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Diamond industry 'in trouble' as lab-grown gemstones tank prices further

Diamond industry 'in trouble' as lab-grown gemstones tank prices further
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A diamond necklace in a Harrods department store in London.

Leon Neal | Afp | Getty Images

“A diamond is forever,” but perhaps not for the increasing number of consumers spurning the gemstone for lab-grown counterparts, gold and even other colored gemstones.

The slogan was coined by diamond giant De Beers in 1948, capturing the impression of security and romance. But not all relationships withstand the test of time.

The company’s largest shareholder Anglo American plans to divest De Beers as it restructures its business after rejecting a takeover bid from BHP. Anglo American CEO Duncan Wanblad told the Financial Times that selling De Beers will be “the hardest part” of the company’s radical restructuring.

“Diamonds don’t really fit in anymore despite the strong legacy of De Beers under Anglo,” said independent diamond industry analyst Paul Zimnisky.

“Anglo is ultimately going to do what its shareholders want, and it seems they want to focus on a longer-term strategy of commodities that support the green infrastructure buildout, for example copper,” he told CNBC.

Dwindling diamond demand

The demand for diamonds has declined as its allure fades in a key consumer market: China.

Declining marriage rates as well as growing popularity for gold and lab-grown gems all drove down Chinese demand for diamonds, said market research firm Daxue Consulting. The end of pandemic restrictions also saw consumers channeling their spending toward travel experiences instead of diamond products.

Diamond prices have fallen 5.7% so far this year, according to Zimnisky’s rough diamond index, declining more than 30% from their all-time high in 2022.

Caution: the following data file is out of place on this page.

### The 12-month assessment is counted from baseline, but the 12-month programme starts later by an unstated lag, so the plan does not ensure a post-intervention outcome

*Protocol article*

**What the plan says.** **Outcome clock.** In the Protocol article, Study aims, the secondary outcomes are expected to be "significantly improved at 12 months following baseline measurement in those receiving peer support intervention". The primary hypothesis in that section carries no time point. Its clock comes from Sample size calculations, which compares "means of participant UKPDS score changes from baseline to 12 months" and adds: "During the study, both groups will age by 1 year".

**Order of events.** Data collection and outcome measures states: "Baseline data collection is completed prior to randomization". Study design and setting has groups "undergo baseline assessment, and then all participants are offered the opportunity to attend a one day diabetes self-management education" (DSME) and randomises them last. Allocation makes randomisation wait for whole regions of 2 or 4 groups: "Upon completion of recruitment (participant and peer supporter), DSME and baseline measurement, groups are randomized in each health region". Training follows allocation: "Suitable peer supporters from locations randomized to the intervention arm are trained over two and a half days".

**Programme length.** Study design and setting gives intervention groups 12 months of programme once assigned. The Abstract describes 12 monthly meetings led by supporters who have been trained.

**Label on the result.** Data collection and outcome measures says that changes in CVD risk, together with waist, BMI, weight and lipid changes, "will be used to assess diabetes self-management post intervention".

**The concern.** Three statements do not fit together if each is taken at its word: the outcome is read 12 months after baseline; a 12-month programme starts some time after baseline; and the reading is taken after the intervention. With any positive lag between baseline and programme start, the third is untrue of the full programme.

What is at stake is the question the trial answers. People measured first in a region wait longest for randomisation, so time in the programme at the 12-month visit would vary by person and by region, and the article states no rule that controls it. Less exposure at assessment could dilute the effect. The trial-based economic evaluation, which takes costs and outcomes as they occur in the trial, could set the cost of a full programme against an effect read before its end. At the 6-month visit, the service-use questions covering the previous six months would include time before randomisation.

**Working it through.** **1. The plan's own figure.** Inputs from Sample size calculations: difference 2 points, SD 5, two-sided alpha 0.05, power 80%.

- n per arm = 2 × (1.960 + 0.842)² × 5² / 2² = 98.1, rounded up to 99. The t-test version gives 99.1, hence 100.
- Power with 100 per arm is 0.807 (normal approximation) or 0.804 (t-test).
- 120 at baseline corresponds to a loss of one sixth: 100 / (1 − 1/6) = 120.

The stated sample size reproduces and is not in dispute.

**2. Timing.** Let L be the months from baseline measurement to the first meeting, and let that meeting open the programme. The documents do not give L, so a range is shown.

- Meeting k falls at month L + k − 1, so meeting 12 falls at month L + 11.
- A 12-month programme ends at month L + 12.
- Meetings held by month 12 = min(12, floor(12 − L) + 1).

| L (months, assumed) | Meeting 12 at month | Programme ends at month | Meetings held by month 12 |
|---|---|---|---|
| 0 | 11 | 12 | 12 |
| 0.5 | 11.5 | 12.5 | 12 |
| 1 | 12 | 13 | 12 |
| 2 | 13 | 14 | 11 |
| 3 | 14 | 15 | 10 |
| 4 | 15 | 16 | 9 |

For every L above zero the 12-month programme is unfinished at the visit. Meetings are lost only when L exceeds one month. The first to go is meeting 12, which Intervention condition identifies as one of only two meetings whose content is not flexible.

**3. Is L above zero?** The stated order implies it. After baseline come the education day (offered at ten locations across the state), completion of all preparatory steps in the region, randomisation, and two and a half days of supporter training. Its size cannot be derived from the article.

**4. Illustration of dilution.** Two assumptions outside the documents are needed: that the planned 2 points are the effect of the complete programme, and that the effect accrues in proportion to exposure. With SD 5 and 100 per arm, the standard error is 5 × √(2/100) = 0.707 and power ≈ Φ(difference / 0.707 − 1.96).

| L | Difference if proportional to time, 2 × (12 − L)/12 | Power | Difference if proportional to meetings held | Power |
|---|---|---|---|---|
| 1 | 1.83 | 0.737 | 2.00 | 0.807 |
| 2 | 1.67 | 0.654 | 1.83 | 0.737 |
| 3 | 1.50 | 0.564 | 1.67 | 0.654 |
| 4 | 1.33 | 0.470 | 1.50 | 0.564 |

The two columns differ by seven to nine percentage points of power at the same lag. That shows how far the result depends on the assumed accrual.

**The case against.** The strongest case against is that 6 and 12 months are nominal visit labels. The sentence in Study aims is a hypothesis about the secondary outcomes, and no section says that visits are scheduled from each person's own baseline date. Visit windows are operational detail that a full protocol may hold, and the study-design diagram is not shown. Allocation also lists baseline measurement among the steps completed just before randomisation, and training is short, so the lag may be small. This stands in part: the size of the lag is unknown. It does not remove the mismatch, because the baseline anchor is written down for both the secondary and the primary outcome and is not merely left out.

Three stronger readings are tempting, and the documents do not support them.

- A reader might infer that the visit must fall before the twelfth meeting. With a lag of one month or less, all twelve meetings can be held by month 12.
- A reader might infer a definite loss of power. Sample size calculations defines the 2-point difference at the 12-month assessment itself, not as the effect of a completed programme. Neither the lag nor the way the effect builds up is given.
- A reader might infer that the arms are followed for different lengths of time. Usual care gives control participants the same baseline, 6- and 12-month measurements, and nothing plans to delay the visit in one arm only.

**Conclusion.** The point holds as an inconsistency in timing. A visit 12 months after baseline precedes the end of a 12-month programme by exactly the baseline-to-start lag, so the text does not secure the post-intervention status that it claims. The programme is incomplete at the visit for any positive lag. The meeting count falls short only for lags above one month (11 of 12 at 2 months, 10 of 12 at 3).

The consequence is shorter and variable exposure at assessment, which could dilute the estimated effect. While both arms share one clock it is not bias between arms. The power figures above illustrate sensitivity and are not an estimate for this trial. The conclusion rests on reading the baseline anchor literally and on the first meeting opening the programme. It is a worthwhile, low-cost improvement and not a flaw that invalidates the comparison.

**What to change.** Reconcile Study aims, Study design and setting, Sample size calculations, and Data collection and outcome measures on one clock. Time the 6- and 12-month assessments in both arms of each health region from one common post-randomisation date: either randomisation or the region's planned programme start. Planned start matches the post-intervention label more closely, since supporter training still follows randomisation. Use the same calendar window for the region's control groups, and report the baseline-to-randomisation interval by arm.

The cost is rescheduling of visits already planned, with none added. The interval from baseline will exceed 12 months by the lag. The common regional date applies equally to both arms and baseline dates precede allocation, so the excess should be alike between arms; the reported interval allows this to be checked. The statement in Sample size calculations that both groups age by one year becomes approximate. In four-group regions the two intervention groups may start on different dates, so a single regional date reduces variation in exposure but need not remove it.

De Beers once commanded a monopoly on the diamond market, but its share has fallen. Economic conditions led the company to cutting prices by 10% at the start of the year, Bloomberg reported citing sources.

“Last year was a much tougher period for the [diamond] industry as economic challenges, a post-Covid lull in engagements and a growth in supply of lab-grown diamonds all affected demand conditions,” Anglo American’s head of communications Marcelo Esquivel told CNBC.

The core issue is the rapid growth of lab-grown diamonds.

The preference for lab-grown diamonds also plays a critical role in driving down prices of natural diamonds, said Ankur Daga, founder and CEO of fine jewelry e-commerce company Angara.

“The core issue is the rapid growth of lab-grown diamonds,” he said. Daga added that in the U.S., which is the second largest consumer of diamonds, half of engagement ring stones will be lab grown this year, up from just 2% in 2018.

Lab-grown diamonds, which can be up to 85% cheaper than natural diamonds, are made in a controlled environment using extreme pressure and heat. The process recreates how natural diamonds are forged deep in the Earth’s mantle. Lab-grown diamond sales have surged from just 2% of the global diamond jewelry market in 2017 to 18.4% in 2023, according to data provided by Zimnisky.

Additionally, the case for buying diamonds as an investment has dwindled, Daga said. Diamonds were seen as an asset and inflation hedge over the last 50 years, he elaborated. But that investment rationale has largely faded as prices plunge.

An industry ‘in trouble’

“The diamond industry is in trouble,” Daga told CNBC, adding that he believes natural diamond prices could fall another 15%-20% over the next 12 months.

Some are a bit more hopeful.

“There’s no doubt that there are some challenges in the diamond industry, but they’re not challenges that can’t be addressed,” said Anish Aggarwal, co-founder of specialist diamond advisory firm Gemdax.

He noted diamonds are discretionary products and it’s a case of “creating the want” for it, as with the case for other luxury segments like high-end watches and bags.

Similar to a natural diamond, a lab-grown diamond is graded based on the 4Cs — clarity, color, cut and carat weight.

Lionel Bonaventure | Afp | Getty Images

“The industry has not done large scale category marketing for almost 20 years. And we’re seeing the aftermath of that,” Aggarwal said, adding that the diamond industry will need to work hard to reignite Chinese consumer demand.

This requires a cohesive marketing approach, Aggarwal added. Similarly, Zimnisky echoed that meaningful industry marketing could just turn the diamond market on its head.

Just recently, the world’s largest jewelry retailer Signet Jewelers announced a marketing collaboration with De Beers to propel demand for natural diamonds. Signet is expecting a 25% upswing in engagements over the next three years.

Anglo American’s Esquivel also notes that higher engagements and climbing disposable incomes would help alleviate challenges in the market.

“It’s the largest diamond miner in the world and the largest diamond retailer in the world working together, so it’s significant and could really move the needle for the larger industry,” said Zimnisky.

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